As I met doctors around the hospital I was struck by how inter-connected India is with the UK. I met doctors moving to take up jobs in the UK (I’ll post a video interview with one later) and doctors returning from the UK to be with family. Almost every doctor I met appeared to have either been to the UK for a fellowship or conference or had worked there for a time. Before going I worried I would see hospitals struggling with doctor recruitment due to western countries tempting staff away with higher salaries or other opportunities. Whilst this clearly has been an issue (see here), it’s more nuanced than that with experience in the UK being seen as a positive asset for doctors in India. A worrying trend I found in conversations was a feeling from doctors that the UK was losing its attractiveness or becoming less welcoming and so the US was being seen as a more positive place to go for education. I asked one senior doctor I met near the end of my time at Max why he’d sent his children to study in the US and not the UK. He replied that the level of education offered at British universities seemed of lower quality and that “the UK isn’t as appealing a destination to send our kids to now as it once was, you need to ensure the UK remains welcoming and open”.



Great care, but what if you can’t afford it?

A key concern I had during my visit to Max was how these fantastic services were only available to a small fraction of the population. Also, despite insurance, families often have to contribute a significant amount themselves for treatment and the financial pressures are real. I discussed these concerns with staff there who were at pains to explain how all hospitals using government land are required to use at least 10% of their beds for patients who would otherwise be unable to pay. In addition, anyone arriving in ED regardless of means must receive emergency treatment if needed. As I was shown around ED there were a number of patients there who were uninsured and being cared for.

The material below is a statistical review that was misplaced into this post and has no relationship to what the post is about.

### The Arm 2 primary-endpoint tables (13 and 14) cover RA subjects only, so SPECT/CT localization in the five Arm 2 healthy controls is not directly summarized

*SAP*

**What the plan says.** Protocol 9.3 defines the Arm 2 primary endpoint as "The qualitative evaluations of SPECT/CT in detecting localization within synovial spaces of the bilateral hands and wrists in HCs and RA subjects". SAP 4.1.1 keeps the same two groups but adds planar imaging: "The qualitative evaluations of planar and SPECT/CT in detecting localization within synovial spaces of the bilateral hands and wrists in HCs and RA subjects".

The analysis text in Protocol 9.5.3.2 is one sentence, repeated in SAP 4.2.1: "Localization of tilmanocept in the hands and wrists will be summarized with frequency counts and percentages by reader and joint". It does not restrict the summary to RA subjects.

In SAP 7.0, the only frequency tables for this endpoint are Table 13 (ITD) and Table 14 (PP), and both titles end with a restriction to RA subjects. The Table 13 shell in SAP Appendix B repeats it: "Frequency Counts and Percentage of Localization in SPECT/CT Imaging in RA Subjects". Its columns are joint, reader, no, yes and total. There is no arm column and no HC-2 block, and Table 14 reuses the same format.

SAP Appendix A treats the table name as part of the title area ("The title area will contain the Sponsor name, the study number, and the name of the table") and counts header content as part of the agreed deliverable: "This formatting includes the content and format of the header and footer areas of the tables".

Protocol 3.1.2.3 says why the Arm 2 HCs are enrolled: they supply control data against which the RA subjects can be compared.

In India those earning less than Rs13,800 a month (roughly £140) are categorised as ‘Below Poverty Line’ and qualify for free treatment at hospitals which they can then claim back from the state. Despite this support for the very poor, funding healthcare is a real issue in India – estimates suggest only 20% of people have any form of health coverage and out-of-pocket health expenses drive over 60 million Indians a year into poverty. For a good discussion of these challenges and the current government’s strategy to extend health cover read this Commonwealth Fund summary.


Final thoughts

As I left Max for the last time I noticed a valet parking desk at the front underlining the affluent demographic being served. Undoubtedly Saket provides world-class services in Delhi with an amazing array of specialities and supporting technology and is run by a group of talented and committed leaders. I hadn’t realised the extent to which they were still required to treat some patients without insurance but was increasingly interested in how this top-tier hospital compared to healthcare available to the majority of Indians without insurance. From Delhi I set off two hours west to Haryana state to see how public hospitals run and what challenges they face – more on that next week.